Laurion also wrote: "When I mentioned Dr. McKee's name to a friend who is a nurse, she said,'Dr. McKee is a real tool!'"

Writing the opinion, Justice Alan Page noted that McKee acknowledged that the gist of some of the statements were true, even if they were misinterpreted. Page added that the "tool" statements also didn't pass the test of defaming McKee's character. He dismissed an argument by McKee's attorney, Marshall Tanick, that the "tool" comment was fabricated by Laurion and that the nurse never existed. Whether it was fabricated or not was irrelevant, the court ruled. "Referring to someone as 'a real tool' falls into the category of pure opinion because the term 'real tool' cannot be reasonably interpreted as stating a fact and it cannot be proven true or false," Page wrote.

Tanick said the ruling could present a slippery slope. "This decision gives individuals a license to make derogatory and disparaging statements about doctors, professionals and really anyone for that matter on the Internet without much recourse," he said.

Jane Kirtley disagreed. The professor of media ethics and law at the University of Minnesota School of Journalism said the ruling stems from "an elementary principle of libel law. I understand the rhetoric, but this is not a blank check for people to make false factual statements," she said. "Rather, it's an endorsement that statements of opinion are protected under the First Amendment." ]

http://www.startribune.com/local/189028521.ht...
Full article

http://comments.startribune.com/comments.php...
Comments
redeemer

Saint Paul, MN

#14 Apr 3, 2013
Interesting story,both parties have validity to their agruments.
Smart Judge

Saint Paul, MN

#15 Apr 6, 2013
Let's hope the next three with the appeal are as smart as this one. Somehow I get the nagging feeling the Doc will win, regardless of his behavior. If he does, it's his title and position that counts.
Dennis

Duluth, MN

#16 Apr 16, 2013
This entire experience has been distressing to my family. We were initially shocked and blindsided by ďjocularĒ comments made so soon after my fatherís stroke by somebody who didnít know us. We were overwhelmed by my being sued after posting a consumer opinion, and we were shocked by the rapidity with which it happened. It has been the 800 pound gorilla in the room. My parents would be 88-year-old witnesses. My mother and wife prefer no discussion, because they donít want to think about it. Conversation with my father only reminds him of his anger over this situation. My siblings and children donít often bring it up, because they donít know how to say anything helpful. I have been demoralized by three years of being called ďDefendant LaurionĒ in public documents. While being sued for defamation, I have been called a passive aggressive, an oddball, a liar, a coward, a bully, a malicious person, and a zealot family member. Iíve been said to have run a cottage industry vendetta, posting 108 adverse Internet postings in person or through proxies. Thatís not correct. In reality, I posted ratings at three consumer rating sites, deleted them, and never rewrote them again.

The plaintiffís first contact with me was a letter that said in part that he had the means and motivation to pursue me. The financial impact of being sued three years to date has been burdensome, a game of financial attrition that I havenít wanted to play. The suit cost me the equivalent of two yearís net income - the same as 48 of my car payments plus 48 of my house payments. My family members had to dip into retirement funds to help me.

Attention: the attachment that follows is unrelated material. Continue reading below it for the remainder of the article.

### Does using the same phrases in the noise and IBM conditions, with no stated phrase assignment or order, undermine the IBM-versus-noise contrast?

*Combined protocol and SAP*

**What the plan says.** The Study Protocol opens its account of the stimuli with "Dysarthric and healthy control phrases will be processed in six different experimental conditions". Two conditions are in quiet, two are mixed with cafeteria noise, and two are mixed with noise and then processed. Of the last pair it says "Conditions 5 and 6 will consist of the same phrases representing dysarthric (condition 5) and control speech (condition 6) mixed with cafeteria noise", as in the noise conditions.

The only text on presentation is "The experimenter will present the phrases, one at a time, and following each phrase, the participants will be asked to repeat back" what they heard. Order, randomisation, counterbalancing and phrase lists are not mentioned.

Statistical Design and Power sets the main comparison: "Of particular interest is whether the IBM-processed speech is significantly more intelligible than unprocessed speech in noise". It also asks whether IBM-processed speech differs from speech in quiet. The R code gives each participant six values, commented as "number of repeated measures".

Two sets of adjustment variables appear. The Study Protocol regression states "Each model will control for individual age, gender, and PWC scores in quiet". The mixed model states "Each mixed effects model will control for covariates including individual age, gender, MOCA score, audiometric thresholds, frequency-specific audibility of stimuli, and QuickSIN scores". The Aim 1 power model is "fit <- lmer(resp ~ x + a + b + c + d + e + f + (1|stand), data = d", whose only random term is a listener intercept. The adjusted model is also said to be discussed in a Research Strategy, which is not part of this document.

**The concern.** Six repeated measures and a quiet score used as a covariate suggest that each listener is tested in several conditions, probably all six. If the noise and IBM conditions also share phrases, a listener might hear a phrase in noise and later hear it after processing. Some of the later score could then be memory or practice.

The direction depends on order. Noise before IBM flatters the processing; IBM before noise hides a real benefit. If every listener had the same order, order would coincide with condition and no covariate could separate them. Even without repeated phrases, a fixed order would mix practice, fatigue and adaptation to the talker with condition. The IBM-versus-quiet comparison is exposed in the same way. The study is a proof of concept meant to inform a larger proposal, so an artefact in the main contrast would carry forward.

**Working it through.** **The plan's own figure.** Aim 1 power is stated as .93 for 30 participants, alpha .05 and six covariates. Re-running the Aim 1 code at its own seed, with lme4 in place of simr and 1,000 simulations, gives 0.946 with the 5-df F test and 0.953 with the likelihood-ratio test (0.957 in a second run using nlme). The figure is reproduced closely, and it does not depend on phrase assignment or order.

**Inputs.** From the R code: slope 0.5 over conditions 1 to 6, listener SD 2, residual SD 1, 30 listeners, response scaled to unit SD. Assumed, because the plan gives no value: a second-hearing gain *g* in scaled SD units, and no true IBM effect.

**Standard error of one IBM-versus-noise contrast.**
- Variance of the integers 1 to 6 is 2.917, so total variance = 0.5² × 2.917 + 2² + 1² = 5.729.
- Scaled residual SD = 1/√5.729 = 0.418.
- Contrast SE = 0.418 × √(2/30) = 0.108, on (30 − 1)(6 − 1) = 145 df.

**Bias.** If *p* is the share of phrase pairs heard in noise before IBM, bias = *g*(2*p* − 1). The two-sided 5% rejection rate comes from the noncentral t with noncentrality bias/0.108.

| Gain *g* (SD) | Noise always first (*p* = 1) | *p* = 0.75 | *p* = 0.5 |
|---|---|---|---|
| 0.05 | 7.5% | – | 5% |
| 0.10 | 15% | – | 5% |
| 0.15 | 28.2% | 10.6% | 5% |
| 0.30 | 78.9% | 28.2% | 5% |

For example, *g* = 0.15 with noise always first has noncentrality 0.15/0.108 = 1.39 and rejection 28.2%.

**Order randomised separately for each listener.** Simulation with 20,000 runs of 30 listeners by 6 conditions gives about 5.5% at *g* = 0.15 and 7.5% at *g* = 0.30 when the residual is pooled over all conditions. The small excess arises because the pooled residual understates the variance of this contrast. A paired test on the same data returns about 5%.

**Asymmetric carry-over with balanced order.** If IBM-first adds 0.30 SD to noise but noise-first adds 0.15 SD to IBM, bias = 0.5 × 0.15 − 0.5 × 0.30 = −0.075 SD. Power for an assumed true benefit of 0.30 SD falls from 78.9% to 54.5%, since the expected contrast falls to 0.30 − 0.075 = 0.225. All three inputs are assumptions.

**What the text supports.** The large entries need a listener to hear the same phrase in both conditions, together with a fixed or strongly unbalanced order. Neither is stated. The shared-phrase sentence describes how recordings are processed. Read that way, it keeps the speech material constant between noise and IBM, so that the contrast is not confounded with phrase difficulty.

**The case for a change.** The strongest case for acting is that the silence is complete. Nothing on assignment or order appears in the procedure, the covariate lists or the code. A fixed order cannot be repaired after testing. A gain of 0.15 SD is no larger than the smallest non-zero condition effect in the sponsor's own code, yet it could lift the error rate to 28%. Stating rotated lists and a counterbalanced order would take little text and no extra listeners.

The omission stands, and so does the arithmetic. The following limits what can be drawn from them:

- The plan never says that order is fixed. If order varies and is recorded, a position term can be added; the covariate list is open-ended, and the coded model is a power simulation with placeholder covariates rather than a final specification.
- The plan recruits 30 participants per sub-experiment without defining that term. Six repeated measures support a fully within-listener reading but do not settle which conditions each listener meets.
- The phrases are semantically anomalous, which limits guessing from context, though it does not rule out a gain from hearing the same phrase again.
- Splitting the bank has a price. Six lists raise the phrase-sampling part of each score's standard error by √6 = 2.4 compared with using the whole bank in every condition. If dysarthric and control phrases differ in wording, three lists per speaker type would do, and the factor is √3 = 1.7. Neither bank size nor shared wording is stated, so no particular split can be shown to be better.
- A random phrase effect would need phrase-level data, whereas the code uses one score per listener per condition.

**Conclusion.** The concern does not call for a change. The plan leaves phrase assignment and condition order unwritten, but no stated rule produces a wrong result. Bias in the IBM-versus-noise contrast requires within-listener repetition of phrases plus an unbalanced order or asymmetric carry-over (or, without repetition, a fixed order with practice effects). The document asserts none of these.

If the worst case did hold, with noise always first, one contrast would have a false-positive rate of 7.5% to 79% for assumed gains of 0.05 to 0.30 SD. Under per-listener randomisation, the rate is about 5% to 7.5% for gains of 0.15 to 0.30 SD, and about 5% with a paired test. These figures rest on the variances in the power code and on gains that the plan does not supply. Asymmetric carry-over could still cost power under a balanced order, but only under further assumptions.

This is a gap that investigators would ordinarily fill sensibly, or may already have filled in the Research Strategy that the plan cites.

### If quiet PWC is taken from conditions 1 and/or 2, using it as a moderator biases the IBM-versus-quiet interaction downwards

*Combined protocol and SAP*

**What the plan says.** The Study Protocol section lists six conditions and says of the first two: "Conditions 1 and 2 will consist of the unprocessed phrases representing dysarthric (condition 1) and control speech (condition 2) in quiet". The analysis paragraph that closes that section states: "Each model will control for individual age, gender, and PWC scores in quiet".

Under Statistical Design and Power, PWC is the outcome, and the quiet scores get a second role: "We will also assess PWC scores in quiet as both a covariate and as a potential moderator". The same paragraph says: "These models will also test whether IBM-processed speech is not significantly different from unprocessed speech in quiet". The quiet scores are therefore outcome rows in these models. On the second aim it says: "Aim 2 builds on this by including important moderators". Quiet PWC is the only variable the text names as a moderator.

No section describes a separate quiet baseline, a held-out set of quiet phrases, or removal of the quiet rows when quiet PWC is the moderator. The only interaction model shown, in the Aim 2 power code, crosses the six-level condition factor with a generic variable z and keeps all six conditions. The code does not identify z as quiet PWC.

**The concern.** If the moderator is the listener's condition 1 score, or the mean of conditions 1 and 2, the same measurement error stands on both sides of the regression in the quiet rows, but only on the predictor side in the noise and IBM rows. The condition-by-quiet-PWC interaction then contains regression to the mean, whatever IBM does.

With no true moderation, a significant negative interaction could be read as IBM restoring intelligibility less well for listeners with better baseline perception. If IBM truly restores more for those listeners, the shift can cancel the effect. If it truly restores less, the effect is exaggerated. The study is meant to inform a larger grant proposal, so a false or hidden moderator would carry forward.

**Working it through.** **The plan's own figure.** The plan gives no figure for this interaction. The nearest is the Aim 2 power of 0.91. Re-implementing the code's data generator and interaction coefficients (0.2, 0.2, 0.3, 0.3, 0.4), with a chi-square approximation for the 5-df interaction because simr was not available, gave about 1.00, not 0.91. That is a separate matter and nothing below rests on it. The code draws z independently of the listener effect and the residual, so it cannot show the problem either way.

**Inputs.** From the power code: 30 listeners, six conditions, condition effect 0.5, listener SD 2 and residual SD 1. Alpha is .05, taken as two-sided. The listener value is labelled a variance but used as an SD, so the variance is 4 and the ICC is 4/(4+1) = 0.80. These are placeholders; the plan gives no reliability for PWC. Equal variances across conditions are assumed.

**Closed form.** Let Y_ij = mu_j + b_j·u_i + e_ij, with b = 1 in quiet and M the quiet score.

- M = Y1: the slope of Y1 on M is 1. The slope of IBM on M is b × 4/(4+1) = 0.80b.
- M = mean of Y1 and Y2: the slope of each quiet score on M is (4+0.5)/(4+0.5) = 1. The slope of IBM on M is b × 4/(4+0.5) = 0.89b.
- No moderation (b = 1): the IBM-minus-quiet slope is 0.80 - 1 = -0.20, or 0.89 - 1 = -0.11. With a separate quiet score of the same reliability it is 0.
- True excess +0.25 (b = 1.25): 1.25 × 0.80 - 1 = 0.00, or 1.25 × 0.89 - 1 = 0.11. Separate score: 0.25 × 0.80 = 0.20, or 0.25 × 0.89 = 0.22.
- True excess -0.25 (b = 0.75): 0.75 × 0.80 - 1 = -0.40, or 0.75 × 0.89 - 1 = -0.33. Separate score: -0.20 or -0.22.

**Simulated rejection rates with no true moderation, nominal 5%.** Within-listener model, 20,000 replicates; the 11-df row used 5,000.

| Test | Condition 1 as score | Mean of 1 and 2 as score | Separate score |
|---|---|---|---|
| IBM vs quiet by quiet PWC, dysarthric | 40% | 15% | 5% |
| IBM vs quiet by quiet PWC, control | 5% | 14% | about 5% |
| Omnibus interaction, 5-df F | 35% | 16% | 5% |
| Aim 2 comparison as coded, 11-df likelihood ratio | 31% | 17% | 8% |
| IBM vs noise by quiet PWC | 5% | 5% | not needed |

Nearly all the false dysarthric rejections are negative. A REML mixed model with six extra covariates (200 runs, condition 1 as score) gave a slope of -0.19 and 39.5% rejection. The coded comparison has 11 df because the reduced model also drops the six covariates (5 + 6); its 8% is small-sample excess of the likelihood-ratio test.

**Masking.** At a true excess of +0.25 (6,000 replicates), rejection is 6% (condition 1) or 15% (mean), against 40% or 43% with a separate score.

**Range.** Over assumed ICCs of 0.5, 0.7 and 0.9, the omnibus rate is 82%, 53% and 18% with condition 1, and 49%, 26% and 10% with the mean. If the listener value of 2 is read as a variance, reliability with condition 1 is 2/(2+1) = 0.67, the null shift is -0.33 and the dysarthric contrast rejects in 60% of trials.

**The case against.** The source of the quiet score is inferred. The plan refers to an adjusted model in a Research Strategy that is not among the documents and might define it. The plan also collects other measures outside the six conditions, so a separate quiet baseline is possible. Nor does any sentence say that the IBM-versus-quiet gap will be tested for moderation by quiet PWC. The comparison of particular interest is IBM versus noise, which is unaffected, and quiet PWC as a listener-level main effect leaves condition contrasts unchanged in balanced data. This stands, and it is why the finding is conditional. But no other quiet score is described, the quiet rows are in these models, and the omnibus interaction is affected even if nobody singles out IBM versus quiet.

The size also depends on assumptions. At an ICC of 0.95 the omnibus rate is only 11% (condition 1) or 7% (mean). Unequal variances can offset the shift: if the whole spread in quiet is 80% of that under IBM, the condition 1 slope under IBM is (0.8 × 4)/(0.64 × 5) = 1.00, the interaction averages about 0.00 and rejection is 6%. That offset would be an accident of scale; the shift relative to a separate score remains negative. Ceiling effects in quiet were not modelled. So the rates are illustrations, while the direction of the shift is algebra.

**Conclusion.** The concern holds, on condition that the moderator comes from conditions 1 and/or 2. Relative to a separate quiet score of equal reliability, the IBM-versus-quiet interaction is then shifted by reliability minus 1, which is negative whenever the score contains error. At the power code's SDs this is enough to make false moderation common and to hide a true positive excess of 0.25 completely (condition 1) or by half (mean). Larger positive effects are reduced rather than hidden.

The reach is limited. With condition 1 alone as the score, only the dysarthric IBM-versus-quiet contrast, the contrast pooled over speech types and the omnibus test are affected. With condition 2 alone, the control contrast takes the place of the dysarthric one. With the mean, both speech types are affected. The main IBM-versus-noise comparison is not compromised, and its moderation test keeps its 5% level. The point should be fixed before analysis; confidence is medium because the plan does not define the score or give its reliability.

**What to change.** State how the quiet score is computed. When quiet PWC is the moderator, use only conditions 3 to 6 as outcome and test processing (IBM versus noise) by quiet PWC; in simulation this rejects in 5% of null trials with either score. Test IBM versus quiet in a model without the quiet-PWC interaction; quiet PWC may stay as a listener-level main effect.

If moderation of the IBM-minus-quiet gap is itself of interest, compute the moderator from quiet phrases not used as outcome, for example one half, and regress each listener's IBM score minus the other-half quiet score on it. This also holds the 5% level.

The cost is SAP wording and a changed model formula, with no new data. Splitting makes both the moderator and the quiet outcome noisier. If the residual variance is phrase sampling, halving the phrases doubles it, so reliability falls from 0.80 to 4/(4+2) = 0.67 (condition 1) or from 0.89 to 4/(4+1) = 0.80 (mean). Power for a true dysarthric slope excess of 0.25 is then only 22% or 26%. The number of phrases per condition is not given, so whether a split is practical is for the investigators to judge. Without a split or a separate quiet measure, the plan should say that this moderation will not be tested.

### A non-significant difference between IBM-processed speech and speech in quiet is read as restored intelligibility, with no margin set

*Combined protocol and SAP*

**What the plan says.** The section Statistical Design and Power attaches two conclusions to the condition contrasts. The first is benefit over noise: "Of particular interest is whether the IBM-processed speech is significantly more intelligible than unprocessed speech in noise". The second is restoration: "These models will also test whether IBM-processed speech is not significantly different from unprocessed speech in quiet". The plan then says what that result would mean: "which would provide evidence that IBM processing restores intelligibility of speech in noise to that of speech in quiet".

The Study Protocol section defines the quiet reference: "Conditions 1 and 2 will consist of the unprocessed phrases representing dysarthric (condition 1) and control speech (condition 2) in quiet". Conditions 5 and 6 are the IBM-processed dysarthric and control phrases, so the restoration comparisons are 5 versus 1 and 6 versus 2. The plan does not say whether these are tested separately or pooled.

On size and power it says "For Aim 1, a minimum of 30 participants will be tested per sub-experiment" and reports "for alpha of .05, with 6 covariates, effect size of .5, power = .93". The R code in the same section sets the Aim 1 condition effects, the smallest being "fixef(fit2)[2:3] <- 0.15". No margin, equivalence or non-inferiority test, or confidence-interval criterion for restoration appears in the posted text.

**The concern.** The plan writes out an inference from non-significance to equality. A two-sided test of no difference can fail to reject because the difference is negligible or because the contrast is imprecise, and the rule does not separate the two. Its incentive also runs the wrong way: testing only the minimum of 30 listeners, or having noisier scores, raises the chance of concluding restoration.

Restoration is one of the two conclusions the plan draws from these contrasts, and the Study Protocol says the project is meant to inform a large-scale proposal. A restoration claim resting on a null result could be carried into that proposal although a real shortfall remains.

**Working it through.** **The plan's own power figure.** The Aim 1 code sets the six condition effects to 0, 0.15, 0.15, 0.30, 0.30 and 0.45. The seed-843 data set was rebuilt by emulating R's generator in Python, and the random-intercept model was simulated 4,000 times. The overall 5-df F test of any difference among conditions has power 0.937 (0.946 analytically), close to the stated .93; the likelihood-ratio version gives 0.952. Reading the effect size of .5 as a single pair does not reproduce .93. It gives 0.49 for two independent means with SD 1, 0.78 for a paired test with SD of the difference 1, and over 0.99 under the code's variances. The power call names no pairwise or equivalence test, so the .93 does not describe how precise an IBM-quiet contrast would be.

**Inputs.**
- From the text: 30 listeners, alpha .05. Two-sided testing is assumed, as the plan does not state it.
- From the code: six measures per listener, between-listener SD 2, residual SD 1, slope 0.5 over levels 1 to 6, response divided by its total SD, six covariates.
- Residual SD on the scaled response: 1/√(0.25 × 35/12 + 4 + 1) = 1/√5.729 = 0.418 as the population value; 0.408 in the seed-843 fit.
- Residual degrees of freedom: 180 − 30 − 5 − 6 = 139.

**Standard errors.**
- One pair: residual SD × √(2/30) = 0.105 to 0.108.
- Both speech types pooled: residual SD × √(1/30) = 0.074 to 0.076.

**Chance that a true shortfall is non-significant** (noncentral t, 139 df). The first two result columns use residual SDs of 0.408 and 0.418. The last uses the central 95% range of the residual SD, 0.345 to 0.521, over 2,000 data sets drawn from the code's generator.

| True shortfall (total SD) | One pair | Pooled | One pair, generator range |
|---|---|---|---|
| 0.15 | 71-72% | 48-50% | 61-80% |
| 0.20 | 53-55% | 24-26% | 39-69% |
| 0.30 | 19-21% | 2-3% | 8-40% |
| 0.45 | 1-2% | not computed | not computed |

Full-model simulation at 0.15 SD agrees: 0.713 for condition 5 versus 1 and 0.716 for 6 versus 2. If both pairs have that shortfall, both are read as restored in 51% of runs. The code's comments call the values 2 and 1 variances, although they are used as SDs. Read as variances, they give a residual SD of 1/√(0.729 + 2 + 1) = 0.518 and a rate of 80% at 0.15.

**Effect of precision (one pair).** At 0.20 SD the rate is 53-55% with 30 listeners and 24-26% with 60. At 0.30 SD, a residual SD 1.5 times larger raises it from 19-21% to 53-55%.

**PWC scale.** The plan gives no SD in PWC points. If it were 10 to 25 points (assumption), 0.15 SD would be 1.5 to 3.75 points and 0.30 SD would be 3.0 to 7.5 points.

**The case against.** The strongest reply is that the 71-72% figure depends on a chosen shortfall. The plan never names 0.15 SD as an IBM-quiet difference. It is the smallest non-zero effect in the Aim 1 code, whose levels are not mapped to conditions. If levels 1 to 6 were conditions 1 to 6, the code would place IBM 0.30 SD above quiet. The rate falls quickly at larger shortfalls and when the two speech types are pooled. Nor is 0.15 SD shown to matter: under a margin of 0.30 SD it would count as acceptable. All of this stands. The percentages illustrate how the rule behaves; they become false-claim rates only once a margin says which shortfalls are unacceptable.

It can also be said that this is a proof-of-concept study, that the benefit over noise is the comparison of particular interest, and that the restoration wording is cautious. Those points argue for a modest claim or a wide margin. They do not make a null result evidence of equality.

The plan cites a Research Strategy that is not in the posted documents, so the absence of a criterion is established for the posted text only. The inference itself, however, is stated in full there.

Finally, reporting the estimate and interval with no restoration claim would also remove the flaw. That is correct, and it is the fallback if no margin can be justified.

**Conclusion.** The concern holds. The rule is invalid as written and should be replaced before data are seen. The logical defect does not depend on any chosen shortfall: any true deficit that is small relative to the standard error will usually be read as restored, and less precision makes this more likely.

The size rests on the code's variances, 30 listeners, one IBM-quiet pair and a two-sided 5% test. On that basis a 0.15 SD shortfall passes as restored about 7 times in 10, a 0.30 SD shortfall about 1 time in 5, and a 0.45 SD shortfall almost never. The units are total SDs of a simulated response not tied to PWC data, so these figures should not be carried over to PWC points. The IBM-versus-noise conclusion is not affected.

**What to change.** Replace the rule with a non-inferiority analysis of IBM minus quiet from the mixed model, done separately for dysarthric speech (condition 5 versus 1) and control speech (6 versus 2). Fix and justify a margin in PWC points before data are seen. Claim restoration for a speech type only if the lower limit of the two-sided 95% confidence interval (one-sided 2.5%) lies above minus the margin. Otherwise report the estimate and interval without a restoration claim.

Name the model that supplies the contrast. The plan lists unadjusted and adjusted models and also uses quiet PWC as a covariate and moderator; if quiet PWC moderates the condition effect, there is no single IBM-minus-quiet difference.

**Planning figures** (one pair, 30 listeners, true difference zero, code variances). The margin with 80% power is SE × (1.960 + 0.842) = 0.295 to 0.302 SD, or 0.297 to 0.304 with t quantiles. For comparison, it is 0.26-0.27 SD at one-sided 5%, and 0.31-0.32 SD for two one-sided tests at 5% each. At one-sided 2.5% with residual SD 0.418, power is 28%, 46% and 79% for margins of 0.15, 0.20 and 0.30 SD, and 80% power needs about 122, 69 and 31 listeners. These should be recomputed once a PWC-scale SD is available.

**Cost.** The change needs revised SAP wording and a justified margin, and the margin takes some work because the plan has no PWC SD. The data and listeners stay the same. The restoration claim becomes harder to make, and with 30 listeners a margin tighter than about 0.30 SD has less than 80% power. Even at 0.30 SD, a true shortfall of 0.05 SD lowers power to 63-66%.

After receipt of a threat letter, I deleted my rate-your-doctor site postings and sent confirmation emails to opposing counsel. Since May of 2010, postings on the Internet by others include newspaper accounts of the lawsuit; readersí remarks about the newspaper accounts; and blog opinion pieces written by doctors, lawyers, public relations professionals, patient advocates, and information technology experts. Dozens of websites by doctors, lawyers, patient advocates, medical students, law schools, consumer advocates, and free speech monitors posted opinions that a doctor or plumber shouldnít sue the family of a customer for a bad rating. These authors never said they saw my deleted ratings Ė only the news coverage. Newspaper stories have caused people to call or write me to relate their own medical experiences. Iíve referred them to my lawyers. Iíve also received encouragement from other persons who have been sued over accusations of libel or slander.

Medical peer newsletters or magazines that interviewed the plaintiff did not approach me. Websites maintained by doctors for doctors or lawyers for lawyers often suggested that I was a zealot family member or somebody who asked about my dadís chances and then shot the messenger. However, those websites echoed other websites in advising public relations responses other than a lawsuit - for fear of creating the "Streisand Effect." As a retired layman, I brought far less resources to the battle of financial attrition.

Iíve learned that laws about slander and libel do not conform to oneís expectations. Iíve read that online complaints are safe "if you stick to the facts." Thatís exactly the wrong advice. I did not want to merely post my conclusions. I wanted to stick to my recollection of what Iíd heard. I donít like to read generalities like ďIím upset. He did not treat my father well. He was insensitive. He didnít spend enough time in my opinion.Ē However, such generalities are excused as opinion, hyperbole, or angry utterances. If one purports to say what happened, factual recitations can be litigated. The plaintiff must prove the facts are willfully misstated, but the defendant can go broke while waiting through the effort.

I feel that defamation lawsuits are much too easy for wealthy plaintiffs. The plaintiff can lose the suit while winning the battle of financial attrition.